Archived from groups: rec.audio.tech (More info?)

"Jeff" <nospamthanks@pacbll.net> wrote in message
news:JvPmc.6145$hz7.1805@newssvr27.news.prodigy.com...
> I'm looking for an actual scientific study, so please, no opinions. I'm
sure
> this subject has been the object of flamewars and endless threads.
>
> Can anyone point to tests which address this theory? "Power cycling often
> puts several hours worth of wear on the equipment being power cycled."

**Without some extensive and expensive tests, this comment cannot be
justified. In a purely electronic device, there are several failure modes,
due to various factors.

1) Leaving equipment powered for extended periods:
* The equipment is open to any mains borne spikes and surges, which may
damage various elements in the product.
* Elevated temperatures will dry out electrolytic caps (most domestic
equipment uses caps rated at 85oC). more heat = more wear.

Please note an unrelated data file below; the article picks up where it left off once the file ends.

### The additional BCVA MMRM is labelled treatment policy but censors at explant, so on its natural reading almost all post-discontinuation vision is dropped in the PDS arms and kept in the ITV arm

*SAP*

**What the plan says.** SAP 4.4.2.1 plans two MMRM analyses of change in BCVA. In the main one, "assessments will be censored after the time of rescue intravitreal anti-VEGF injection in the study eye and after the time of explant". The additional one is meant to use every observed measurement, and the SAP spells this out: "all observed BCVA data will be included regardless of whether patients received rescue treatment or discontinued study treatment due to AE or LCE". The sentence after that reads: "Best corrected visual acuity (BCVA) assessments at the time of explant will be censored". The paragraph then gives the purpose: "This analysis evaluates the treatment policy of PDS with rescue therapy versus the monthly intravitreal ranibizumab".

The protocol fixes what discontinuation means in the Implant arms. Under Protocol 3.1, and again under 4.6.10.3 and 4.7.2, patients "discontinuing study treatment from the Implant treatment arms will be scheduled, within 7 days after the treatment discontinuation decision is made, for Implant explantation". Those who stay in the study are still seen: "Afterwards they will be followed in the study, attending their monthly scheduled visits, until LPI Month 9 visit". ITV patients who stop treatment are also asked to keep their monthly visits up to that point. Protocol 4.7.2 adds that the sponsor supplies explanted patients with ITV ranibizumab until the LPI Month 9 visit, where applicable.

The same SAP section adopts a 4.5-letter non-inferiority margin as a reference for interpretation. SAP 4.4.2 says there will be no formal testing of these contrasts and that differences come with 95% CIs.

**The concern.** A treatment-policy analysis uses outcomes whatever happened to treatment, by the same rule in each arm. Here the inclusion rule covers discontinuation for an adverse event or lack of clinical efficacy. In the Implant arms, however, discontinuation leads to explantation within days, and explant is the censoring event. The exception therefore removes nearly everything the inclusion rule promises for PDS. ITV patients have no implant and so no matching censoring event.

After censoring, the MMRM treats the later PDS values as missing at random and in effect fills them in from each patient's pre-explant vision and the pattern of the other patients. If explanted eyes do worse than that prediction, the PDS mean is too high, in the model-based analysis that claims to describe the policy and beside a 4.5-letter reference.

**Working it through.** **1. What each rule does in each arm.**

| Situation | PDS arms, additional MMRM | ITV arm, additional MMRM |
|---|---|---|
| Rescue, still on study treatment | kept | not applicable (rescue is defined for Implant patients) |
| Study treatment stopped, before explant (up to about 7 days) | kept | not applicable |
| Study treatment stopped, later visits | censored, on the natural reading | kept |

* Elevated temperatures will lead to gradual failure of solder joints.
Curiously, I have only ever noticed this effect in certain Asian brands. I
suspect either poor soldering techniques.Hand soldered joints almost never
fail in this way.

2) Turning equipment on and off, as required.
* Power switch failure. Clearly, a design fault. Not acceptable. Good design
precludes such problems. Solid state switches (available for around 40
years) completely eliminates such problems.
* Thermal cycling of active devices. This has not been an issue, for around
30 years. Modern semiconductors tolerate large numbers of thermal cycles.
* Rectifier failure. This can occur when the product is switched on at the
top of the AC waveform. Large currents can flow. Good designers make
allowances, by choosing appropriately rated (transient current) rectifiers.
Else a 'soft-start' mechanism should be implemented. Either way, it boils
down to good design.

If equipment needs to be left continuously powered, then it is a function of
poor design and such designers should not be supported with consumer's
money.


--
Trevor Wilson
www.rageaudio.com.au
May 8, 2004 12:50:22 PM

Archived from groups: rec.audio.tech (More info?)

Thanks for the comments and ideas guys.

--
cyrus

*coughcasaucedoprodigynetcough*
!